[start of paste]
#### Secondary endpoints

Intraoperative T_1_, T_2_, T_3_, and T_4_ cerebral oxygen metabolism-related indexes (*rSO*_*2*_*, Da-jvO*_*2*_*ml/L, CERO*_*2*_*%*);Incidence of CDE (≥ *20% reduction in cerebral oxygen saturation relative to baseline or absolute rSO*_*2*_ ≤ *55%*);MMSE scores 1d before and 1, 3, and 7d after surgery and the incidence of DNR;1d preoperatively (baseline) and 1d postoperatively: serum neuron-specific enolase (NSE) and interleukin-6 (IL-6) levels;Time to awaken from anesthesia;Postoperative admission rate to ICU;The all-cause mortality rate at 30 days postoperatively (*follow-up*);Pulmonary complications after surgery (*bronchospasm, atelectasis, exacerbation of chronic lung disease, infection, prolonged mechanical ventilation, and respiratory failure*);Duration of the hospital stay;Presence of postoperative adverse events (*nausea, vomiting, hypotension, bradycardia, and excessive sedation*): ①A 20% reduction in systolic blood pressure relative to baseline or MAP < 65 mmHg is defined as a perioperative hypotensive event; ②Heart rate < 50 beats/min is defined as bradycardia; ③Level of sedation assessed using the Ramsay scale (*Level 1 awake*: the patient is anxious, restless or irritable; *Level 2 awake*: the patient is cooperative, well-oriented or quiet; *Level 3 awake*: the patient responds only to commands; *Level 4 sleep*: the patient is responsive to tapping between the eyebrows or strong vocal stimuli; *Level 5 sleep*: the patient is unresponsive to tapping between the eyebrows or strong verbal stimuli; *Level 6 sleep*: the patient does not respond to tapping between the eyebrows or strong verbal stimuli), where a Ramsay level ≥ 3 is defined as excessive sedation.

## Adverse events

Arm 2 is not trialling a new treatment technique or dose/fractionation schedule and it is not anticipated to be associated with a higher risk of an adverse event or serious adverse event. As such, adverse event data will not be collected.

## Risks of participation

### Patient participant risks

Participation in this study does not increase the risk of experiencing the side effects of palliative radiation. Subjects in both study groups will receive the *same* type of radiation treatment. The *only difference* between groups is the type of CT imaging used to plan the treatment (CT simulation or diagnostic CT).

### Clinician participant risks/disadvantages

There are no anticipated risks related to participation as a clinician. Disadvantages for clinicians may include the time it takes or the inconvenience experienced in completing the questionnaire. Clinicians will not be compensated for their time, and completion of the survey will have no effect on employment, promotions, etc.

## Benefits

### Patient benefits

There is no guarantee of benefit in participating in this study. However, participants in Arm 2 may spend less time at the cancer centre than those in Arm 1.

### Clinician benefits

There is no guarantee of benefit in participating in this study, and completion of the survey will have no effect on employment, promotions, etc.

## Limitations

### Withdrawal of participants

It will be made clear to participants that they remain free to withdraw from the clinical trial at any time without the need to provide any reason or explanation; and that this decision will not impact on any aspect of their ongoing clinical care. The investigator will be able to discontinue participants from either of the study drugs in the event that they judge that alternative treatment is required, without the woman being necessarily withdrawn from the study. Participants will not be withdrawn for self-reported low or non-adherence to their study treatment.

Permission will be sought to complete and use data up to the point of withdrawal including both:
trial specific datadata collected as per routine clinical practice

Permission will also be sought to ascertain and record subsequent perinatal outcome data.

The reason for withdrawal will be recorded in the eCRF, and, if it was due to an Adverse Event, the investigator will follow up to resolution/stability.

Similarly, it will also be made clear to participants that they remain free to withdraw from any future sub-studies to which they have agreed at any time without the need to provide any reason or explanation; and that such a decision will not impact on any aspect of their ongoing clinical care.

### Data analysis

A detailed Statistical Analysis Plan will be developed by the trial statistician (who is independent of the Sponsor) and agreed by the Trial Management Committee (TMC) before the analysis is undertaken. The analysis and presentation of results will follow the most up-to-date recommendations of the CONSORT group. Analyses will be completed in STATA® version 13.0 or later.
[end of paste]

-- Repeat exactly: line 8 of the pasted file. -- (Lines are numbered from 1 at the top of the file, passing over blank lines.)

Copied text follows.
### Clinician participant risks/disadvantages